Sublamental Records

Rumor has it that after the dream soundscapes of Pursuing Phantoms Count G disappeared in The Boys Room in order to make his “commercial album”. When he emerged again covered with Stains, he graciously laughed at the idea. Like a little book of musical poems, Stains exhibits much of the idiosyncratic sculpting of sound we’ve come to recognize as Count G’s signature. But it is also a point of departure, even as it references his fondness for weaving rhythmic arrangements with improvisational flights of fancy that we saw in his inaugural Pyramid Coil.

Stains is a study of rhythm in a variety of musical modes, from drum-and-bass to ambient noise or free jazz. Almost all tracks are built upward from drum or percussion foundations. Special attention is given to the interplay between percussive sounds and reed instruments – Count G’s love of reeds goes back to his youthful clarinet improvisations and his formative relation to jazz. Oftentimes, reeds and horns explicitly carry the underlying pulse or work as counter-rhythms; other times they serve as interruptive noise makers or somnambulent backdrops.

Unlike previous records, there is little remixed material here, even as the integration of field recordings remains paramount. Instead, the music allows a lot of room for random developments and improvisational playing alongside constructed rhythms and strict arrangements. Yet, improvised solos are often transposed to tracks other than the ones in which they were generated, perhaps in the way that Frank Zappa called xenochrony. The result is a strange coherence between otherwise disparate musical attitudes, interwoven by organic associations of sound that include their embrace of randomness.

Count G once said that the impetus for Stains was his son’s challenge to write music that he could play for his friends. Success in meeting this challenge can only be narrowly evaluated, but the idea that Count G might be foolish enough to want to make music that can be danced to, while still subverting expectations of how music is conventionally related to dance, may be the most intriguing dimension of this album.


released May 5, 2018


Count G – keyboards, drums/percussion tracks, loops, field recordings, voices, piano (1, 12, 14), clarinet (10), dead harmonium (4, 16), tilted bass (17)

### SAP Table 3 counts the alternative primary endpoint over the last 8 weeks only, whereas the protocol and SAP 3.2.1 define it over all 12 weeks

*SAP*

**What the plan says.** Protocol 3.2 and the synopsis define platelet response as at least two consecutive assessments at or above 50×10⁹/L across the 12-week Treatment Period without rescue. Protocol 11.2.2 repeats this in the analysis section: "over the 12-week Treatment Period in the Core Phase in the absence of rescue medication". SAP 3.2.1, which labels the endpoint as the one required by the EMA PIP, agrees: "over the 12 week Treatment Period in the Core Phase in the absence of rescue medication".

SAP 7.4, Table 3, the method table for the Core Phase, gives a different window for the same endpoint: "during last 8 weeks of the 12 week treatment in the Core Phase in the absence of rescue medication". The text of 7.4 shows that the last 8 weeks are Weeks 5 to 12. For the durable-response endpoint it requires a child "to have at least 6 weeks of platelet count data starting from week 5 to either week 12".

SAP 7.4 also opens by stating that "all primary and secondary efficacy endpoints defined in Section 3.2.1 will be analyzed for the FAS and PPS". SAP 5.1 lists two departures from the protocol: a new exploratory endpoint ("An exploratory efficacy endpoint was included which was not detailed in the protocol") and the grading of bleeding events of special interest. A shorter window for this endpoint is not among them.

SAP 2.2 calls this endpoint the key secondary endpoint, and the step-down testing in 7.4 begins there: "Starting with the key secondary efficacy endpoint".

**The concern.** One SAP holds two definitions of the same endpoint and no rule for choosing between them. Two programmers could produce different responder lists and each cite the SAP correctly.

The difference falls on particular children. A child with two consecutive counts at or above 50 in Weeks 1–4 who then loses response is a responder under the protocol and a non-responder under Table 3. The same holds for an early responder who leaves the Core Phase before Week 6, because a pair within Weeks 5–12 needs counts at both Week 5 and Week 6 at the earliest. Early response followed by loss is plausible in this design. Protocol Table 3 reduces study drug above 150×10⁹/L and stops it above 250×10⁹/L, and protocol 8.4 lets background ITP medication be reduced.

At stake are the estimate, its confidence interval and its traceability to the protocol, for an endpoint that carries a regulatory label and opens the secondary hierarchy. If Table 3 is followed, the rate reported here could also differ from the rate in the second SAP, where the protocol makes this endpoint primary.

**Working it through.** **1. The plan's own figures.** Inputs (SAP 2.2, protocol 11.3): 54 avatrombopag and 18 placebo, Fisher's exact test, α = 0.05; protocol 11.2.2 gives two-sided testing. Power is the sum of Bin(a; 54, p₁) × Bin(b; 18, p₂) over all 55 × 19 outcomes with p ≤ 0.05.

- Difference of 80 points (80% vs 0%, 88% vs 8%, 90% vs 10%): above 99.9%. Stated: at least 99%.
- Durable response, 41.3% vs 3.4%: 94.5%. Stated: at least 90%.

Deviant Fond – cosmonaut synth (16)

Remix samples taken from Arseny Avraamov, Erykah Badu, William Basinksi, Lea Bertucci, Christoph De Babalon, Fred Frith, Heiner Goebbels, Robert Normandeau, Sun Ra, Tor5y

“Felucca Fragments (Float on the Nile)” was commissioned by the Fencepost Reclamation Project and is composed around a rhythm track created from the Project's archive of recorded sounds of everyday objects (creaking chairs, coins, rubber bands, glass, or steel machinery). An early mix, without the field recordings from Cairo, can be found at

The vocal and synth part in “The Meeting Room” was recorded by Deviant Fond at his Sinking Ship studio in Berkeley, CA (November, 2007)

Piano (1) was recorded in Berkeley (November 2015) and (12, 14) in Los Angeles (March 2018)

Dead harmonium was recorded at a Shoreditch flat in London (June 2017) in collusion with Todd Brunner

“Otto’s Mirage” was recorded in Athens on December 18, 2017. Along with “Otto’s Decay” they are both remnants from the aborted oratorio "Otto Ban".

All other recording took place in The Boys Room, Riverside Studios, New York (September 2017 – March 2018). Mastering at Terra Infirma (April 2018).

All compositions, arrangements, and production by Count G, except “The Meeting Room” (Count G/Deviant Fond)

Cover photo and design by Stathis Gourgouris: Soot-stained glass from the London Underground (June 1980)

Stains are scattered by definition, but like poems, these stains mark page by page.

You can find out more about this release and many others at Sublamental Records: